Navy Adm. Mike Mullen was here to thank soldiers and families for their sacrifices and service, and to listen to their concerns, comments and questions.
During a morning question-and-answer session with the soldiers, Mullen fielded inquiries relating to phasing out the “stop-loss” program that keeps some soldiers in the Army beyond expiration of their enlistments, as well as suicide prevention and mental health, “dwell time” at home stations between deployments and the Warrior Pay program.
Responding to one soldier’s query about stop-loss, Mullen said he has not been a supporter of the program for a long time and thinks it needs to go away. “It is my expectation we will continue to call on the [Individual Ready Reserve],” he said.
Most of the questions dealt directly with deployments and what the future holds for the soldiers and their families.
“We live in extraordinary times of change,” Mullen told the Fort Hood soldiers, most of whom recently returned from 15 months in Iraq. Continual deployments with no end in sight were part of the chairman’s message, especially as the focus shifts to the war in Afghanistan. Mullen also acknowledged that the need to balance training with limited dwell time at home has stretched the force.
“You’ve met that challenge and all things associated with it,” the chairman said.
Mullen said he would take input he received here to Washington and “incorporate the information into the leadership challenges we have to make to move forward.”
Those challenges include increasing dwell time while providing resources and training to meet the mission in Iraq and the shifting focus to Afghanistan.
“We’ve got to win the fights we’re in while building the health of the force and more time at home,” Mullen said.
As troops are entering the eighth year of the nation being at war, the Army and Marines are on a “1-and-1” rotation schedule, serving one year deployed with one year at home before the next deployment. Mullen said he does not expect that schedule to change soon, but that “in 18 to 24 months, we should see more daylight between deployments.”
Though the Iraq mission is winding down, the war effort is shifting to Afghanistan, with 17,000 troops scheduled to deploy there, mostly in the south, in the next few months, Mullen said. An additional 4,000 troops focused on training Afghan forces are expected to deploy later this year.
The chairman said when additional troops are brought in, violence is expected to go up at first, the chairman said.
“Hopefully, roughly one year from now, we will have that turned around,” he said. “I am hoping in the next 12 months we have taken significant steps to turn the tide.”
“Home-tempo,” Mullen’s term for nights spent at home, is expected to rise significantly beginning in late 2010 through mid-2011. Soldiers could start to see 15 or 18 months, and eventually 24 months of dwell time between deployments, he said.
“Our long-term goal is to be home for three years,” he added. “We will move in that direction.”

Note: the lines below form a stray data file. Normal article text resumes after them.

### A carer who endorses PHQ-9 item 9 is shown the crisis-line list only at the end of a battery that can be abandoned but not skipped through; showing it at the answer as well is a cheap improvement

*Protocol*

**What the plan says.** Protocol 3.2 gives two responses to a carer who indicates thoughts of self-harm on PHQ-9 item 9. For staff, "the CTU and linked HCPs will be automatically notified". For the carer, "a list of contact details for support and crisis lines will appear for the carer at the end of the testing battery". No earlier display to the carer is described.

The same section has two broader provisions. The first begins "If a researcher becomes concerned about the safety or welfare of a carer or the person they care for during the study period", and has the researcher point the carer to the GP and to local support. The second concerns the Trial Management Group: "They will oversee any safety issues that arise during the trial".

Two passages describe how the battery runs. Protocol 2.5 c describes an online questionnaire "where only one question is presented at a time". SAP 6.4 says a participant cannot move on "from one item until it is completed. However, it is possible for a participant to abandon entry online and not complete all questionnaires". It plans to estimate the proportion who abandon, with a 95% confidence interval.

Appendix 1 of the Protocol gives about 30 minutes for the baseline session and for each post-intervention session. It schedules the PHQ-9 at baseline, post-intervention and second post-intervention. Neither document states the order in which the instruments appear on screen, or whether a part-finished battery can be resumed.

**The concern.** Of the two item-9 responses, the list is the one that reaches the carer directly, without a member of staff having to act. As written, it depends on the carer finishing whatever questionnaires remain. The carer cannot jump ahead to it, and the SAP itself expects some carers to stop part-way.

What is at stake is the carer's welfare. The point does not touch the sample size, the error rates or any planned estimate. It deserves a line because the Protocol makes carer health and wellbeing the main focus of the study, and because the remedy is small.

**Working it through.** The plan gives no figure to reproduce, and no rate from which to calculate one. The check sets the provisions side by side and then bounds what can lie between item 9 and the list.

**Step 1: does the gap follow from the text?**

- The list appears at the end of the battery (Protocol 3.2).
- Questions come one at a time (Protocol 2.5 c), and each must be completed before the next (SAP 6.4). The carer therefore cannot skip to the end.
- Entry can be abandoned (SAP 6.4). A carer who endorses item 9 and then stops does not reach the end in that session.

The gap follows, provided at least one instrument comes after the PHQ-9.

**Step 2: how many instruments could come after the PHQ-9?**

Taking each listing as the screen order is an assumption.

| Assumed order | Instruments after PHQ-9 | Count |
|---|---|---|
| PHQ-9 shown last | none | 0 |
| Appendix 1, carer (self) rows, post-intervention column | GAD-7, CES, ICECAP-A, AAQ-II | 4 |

As the Army continues to grow and the new units are up to speed, the pressure on soldiers should begin to ease, Mullen said. But this is an expeditionary Army, he noted, and it will continue in that vein.
“I don’t see a time when deployments end,” he said.
Therefore, he said, the Army must do all that it can to ensure soldiers and their families are taken care of and receive the support and resources they need.
“We could not be where we are without family support,” Mullen said. “We cannot sustain if we don’t continue to support the families.”
Army Sgt. 1st Class Michael Miles, a 4th Infantry Division chaplain’s assistant who recently returned from his third deployment to Iraq and sixth overall, agreed with the chairman that family support is vital to soldiers’ ability to complete their missions overseas.
“My family has been my backbone,” Miles said. One key to that support, he added, has been open lines with his wife and children.
“Communication has been important,” he said.
Over time, Mullen said, support services — especially mental health services — have evolved and expanded to meet the needs of soldiers and their families. He addressed the mounting suicide rates across the services, and especially in the Army.
Suicides are at an all-time high, the admiral noted, and prevention is a primary focus on all levels. Addressing and relieving stress are important to suicide prevention, he added.
Though one suicide is too many, the chairman said, he noted that Fort Hood has had only one confirmed suicide this year.
“I applaud what you are doing,” he said. “But we cannot rest on our laurels, because lives are at stake.”
The stigma of seeking help for mental health issues has to end, Mullen added, and soldiers need to know they can ask for help without penalty or harassment.
Combat stresses are normal, he emphasized, and receiving professional help should be encouraged to help soldiers process and cope with their war experiences.
“It is a natural human condition after you’ve been through what you’ve been through,” he said. “We’ve got to continue to focus on this.”
Mullen said he looks to leaders to make sure people are taking care of each other. “In the toughest of times, it’s great leadership that gets us through,” he said, and the leadership piece is something that needs to continue to be worked.
“We need to retain the best, recruit the best and look to the future,” he said.
Following his meeting, Mullen toured the installation. He met with families and viewed some of the programs and facilities offered for wounded troops, Gold Star Families, spiritual fitness and resilience.